Monday, March 4, 2013

Home visit to an elderly client in Almaty, Kazakhstan

Last month I visited Dina, a Hesed client in Almaty, Kazakhstan, since 2002.

Dina, 85, was born in the Semey Region of Kazakhstan.  In 1937, her family moved to Kaskelen, not far from Almaty.  She graduated in 1950 from the Kazakh Pedagogical Institute with a major in the natural sciences.  She married in 1953 and in 1955 gave birth to her daughter, and later divorced.  She taught in the local schools until her retirement in 1982.  

She suffers from diabetes and has severe mobility problems; she can't leave the tiny house easily, and walks slowly with a walking-frame.  The house is old, and in desperate need of repairs.  She didn’t have running water or an indoor toilet until last year. It’s freezing cold outside, but her house is warm – and very welcoming.

This is her story …

Dina’s father, Yoni, was a minor official in the Communist Party. One morning he was expelled from the party in a purge. “I only learned about it several years later from my mother. They were afraid to tell me. We went to live with my uncle Mottel - in Shymkent, south of here. That’s what saved my father, he moved to Shymkent and we followed.  That was how you survived in those times – the purges of the late ‘30s - you moved from small place to small place and you stayed quiet.”

“My sister was in kindergarten, I was in second grade. Uncle Mottel disappeared, and Father would come maybe once or twice a week to see us and bring us food and supplies. I was 8 and my sister was 6, and we had to deal with our baby sister – she was eight months old – alone. Just the two of us. Because we had no adults. But we didn’t succeed and she died. So we had to take her out to the forests next to Shymkent and we had to bury her by ourselves.”

Dina starts crying as she tells us the story. Nelly - the wonderful Hesed case worker in the blue-black print shirt - strokes her hand as she speaks. She calls Nelly “my gold and diamonds.”

“When the war started, father went to the army and mother found work sewing army uniforms. We would sleep – me and my sister – on top of a stove oven, it was nice and warm.  We lived in a communal building and a shared apartment. There were lots of refugees from the west (of the Soviet Union, meaning Ukraine and the region), there were three families in our apartment, one of them was Jewish and the woman worked in a sewing factory, and brought my mother with her and that’s how she got the job. But Father didn’t come back from the war.”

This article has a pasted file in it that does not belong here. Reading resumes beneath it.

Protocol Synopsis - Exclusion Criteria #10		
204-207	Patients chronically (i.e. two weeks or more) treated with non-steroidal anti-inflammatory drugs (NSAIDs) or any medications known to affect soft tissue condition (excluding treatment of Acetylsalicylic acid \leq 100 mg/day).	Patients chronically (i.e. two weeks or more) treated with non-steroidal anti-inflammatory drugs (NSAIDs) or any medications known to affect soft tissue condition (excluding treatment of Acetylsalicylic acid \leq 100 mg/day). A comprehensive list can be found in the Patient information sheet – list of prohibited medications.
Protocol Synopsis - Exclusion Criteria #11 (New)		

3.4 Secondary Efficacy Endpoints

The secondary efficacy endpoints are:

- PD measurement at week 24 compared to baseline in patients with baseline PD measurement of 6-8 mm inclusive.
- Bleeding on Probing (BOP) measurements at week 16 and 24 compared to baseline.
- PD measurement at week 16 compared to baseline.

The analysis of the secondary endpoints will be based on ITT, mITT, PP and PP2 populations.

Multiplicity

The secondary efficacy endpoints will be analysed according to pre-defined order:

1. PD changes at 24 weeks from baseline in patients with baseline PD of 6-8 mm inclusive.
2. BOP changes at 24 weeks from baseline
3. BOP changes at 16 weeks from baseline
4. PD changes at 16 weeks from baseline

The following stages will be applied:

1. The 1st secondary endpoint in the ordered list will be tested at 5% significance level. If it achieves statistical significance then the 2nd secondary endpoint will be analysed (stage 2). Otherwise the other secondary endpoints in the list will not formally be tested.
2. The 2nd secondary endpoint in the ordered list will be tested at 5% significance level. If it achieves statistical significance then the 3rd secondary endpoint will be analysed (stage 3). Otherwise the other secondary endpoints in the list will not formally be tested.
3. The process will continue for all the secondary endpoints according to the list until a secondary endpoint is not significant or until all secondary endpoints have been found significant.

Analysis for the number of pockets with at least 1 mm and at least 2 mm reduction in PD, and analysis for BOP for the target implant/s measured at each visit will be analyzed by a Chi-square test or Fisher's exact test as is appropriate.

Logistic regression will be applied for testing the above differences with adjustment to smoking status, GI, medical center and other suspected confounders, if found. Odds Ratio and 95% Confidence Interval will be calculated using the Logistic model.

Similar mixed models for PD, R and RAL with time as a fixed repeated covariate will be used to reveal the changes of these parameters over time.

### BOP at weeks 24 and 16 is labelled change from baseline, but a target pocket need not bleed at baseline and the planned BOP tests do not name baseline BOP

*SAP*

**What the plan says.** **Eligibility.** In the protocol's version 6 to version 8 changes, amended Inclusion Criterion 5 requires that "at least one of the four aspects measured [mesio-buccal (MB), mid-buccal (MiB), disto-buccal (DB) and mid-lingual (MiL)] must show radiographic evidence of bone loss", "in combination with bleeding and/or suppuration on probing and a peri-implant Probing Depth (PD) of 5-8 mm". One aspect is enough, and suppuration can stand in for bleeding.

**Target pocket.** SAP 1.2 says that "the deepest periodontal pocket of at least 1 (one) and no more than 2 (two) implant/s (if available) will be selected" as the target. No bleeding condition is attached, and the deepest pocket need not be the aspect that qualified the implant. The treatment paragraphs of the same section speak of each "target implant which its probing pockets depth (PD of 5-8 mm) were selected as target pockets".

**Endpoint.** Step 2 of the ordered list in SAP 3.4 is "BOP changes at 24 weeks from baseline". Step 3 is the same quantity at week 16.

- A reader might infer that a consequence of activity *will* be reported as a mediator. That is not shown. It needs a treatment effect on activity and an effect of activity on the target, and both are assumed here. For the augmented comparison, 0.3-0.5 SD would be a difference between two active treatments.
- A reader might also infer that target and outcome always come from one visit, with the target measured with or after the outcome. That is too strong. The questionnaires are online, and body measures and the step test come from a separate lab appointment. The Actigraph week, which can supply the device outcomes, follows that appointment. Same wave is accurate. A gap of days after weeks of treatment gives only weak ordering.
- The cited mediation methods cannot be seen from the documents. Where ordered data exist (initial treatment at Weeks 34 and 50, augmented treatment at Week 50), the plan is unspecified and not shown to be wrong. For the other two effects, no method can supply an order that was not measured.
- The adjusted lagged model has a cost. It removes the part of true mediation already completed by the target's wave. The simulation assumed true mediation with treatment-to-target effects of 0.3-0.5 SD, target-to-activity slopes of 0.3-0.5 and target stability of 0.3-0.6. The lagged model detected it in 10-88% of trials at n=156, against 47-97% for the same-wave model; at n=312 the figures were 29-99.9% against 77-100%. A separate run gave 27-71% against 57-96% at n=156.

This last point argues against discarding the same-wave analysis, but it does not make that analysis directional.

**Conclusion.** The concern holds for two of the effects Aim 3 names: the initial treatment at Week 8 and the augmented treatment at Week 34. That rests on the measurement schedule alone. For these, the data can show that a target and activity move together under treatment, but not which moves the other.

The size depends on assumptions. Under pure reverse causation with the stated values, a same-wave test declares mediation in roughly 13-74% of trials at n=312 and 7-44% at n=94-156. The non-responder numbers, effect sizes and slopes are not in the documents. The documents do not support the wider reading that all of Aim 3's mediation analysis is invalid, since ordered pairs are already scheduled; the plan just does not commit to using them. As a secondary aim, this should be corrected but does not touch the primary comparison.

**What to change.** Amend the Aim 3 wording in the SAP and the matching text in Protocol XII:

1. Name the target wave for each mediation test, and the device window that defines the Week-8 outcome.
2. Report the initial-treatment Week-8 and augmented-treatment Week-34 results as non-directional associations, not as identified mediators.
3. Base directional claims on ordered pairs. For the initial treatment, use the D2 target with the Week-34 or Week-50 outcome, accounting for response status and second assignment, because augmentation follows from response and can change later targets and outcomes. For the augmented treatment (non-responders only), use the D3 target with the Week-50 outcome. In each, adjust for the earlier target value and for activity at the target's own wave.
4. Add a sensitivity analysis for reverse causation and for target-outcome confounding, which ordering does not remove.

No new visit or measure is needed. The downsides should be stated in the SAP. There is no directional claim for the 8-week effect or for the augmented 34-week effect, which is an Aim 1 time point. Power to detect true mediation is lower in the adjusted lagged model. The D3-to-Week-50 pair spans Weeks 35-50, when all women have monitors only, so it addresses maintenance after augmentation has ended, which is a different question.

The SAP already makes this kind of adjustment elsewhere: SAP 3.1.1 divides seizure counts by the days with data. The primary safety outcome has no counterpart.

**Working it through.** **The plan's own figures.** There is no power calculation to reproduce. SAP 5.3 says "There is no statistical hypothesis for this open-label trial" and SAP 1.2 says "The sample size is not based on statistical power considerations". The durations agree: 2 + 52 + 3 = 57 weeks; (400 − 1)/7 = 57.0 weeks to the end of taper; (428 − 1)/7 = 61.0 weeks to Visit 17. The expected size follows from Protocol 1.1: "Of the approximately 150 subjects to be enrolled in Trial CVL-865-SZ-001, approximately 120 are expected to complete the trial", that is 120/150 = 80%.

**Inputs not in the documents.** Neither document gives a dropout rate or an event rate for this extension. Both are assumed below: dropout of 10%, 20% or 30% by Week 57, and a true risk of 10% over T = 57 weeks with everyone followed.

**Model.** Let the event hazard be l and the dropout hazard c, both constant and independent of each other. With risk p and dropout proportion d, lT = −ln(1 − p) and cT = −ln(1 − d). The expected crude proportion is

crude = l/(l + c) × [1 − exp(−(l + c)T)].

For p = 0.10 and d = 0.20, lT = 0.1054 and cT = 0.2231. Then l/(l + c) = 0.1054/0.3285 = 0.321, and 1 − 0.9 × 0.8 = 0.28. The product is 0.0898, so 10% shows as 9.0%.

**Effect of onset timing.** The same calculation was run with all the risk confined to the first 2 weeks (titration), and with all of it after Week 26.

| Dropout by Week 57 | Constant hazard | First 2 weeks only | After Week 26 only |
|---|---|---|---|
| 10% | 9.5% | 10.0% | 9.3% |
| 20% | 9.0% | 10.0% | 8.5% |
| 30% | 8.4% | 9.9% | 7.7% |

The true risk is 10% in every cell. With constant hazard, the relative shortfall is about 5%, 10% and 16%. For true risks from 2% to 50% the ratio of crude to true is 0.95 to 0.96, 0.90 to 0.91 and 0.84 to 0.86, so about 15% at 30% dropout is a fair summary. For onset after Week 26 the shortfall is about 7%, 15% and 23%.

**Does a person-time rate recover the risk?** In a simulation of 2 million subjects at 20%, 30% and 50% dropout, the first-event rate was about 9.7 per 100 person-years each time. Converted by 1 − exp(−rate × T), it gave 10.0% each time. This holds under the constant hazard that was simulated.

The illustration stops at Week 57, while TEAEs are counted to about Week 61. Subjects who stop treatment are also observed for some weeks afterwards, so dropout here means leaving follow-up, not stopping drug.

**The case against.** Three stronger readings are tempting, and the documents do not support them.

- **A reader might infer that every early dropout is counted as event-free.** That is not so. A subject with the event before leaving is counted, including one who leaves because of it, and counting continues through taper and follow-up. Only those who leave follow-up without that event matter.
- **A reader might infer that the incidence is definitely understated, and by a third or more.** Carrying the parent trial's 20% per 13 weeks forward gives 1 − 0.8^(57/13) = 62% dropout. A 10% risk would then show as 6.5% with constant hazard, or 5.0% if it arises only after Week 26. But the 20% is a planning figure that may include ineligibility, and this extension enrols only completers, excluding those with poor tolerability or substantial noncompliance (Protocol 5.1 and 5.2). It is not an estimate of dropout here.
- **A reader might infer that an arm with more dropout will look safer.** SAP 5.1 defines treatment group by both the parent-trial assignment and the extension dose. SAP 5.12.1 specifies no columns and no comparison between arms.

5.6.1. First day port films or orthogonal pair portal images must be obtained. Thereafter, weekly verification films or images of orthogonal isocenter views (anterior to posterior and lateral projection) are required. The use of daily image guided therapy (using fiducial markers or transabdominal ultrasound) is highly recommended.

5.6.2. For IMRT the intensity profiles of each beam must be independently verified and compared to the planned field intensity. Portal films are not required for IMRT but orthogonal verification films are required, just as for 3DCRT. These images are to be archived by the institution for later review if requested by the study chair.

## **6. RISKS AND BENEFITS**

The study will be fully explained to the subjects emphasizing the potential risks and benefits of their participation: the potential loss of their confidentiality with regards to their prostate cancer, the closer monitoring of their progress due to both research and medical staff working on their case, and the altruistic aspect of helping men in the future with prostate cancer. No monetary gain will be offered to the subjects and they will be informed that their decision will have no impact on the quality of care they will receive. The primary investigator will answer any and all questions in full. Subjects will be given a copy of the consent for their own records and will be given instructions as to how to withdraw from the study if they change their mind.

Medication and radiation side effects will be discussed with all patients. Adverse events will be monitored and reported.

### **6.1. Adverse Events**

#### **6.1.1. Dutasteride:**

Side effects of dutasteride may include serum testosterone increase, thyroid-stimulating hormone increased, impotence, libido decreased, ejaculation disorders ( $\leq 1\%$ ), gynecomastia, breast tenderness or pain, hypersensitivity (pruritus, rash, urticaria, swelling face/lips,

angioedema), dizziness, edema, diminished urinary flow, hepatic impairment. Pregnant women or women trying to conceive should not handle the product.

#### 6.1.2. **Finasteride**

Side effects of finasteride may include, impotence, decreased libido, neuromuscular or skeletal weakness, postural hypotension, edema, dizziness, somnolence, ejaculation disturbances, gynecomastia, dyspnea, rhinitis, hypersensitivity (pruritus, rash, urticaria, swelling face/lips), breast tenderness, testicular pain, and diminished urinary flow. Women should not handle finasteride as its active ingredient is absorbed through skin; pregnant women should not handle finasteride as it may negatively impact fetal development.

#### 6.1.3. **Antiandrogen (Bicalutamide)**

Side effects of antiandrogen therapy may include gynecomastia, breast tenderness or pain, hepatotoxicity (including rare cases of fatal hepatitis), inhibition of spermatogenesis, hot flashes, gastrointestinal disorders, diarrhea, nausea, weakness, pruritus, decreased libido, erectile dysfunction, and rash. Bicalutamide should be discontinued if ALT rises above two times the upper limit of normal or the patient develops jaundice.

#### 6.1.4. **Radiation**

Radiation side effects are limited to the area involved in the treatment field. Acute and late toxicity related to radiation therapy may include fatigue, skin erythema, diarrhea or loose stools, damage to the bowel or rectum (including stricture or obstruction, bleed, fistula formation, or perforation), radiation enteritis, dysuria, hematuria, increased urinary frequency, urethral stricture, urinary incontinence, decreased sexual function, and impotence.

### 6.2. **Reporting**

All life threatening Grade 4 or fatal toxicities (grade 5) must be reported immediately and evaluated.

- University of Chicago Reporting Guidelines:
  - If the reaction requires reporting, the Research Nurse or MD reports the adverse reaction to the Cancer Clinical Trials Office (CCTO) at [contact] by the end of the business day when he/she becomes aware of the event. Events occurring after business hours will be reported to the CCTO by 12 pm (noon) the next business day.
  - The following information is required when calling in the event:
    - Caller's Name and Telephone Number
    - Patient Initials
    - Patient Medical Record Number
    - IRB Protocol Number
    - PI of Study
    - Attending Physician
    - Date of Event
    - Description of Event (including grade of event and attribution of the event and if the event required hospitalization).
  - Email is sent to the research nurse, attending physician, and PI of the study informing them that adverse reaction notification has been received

“I came to Almaty at age 17 on my own. I was thin and hungry; I was suffering from malnutrition. Because my father was killed in the war I got special permission to live in the city of Almaty.”

Dina was a teacher for 40 years; she’s lived in this small house for 63 years. It has three families, each with a separate entrance. The house was built in 1918 but the city authorities have said that they won't repair it since it should be torn down. The problem is that they won't give her alternative housing.  They'd just throw her into the street. So she stays.

When her grandson was approaching military-draft age, her daughter felt she needed to take him and leave. “But I never thought about leaving. And I thought my daughter would return. This is my home. I couldn’t leave. It’s all I know.”

There's a gas balloon in the kitchen. Nelly asked Dina once why she doesn’t move it somewhere safer. “Well, it hasn’t exploded for forty years so far, so I’m good.” She's still frightened to use the new toilet, installed last year – she was afraid that it might break or crack. This winter was particularly harsh, and Nelly persuaded her to start using it rather than go outside and use the outside-toilet.

“I always knew I was Jewish. We never really talked about it. At work they kept reminding me I was Jewish. I hadn’t heard about Hesed. But the school from where I’d retired did a short movie about education and they asked me to appear in it. The Hesed people saw me on the movie, the school people said to them, she's Jewish and she's alone, you should help her - so they came to me and said, we’re from the mishpocha, we’re from the family, let us help you. I didn’t have anyone. It was really difficult. But now I have Hesed. Now I have Nelly. For eighteen years, since my daughter left, I’ve been living here on my own. Now I have Nelly, so I'm not alone anymore.”
Because of the assistance of our federations and donors, Hesed is able to give her 12 hours per week of homecare, a monthly food basket, her medications, an electric heater, and regular home supplies. We’ve done some home repairs as well.

As we leave she's crying again: “thank you for coming, thank you for helping. We need to take care of each other.”

But this is a different kind of crying from when we arrived. When she started speaking, she was crying from sadness. But when we left she was crying from happiness.

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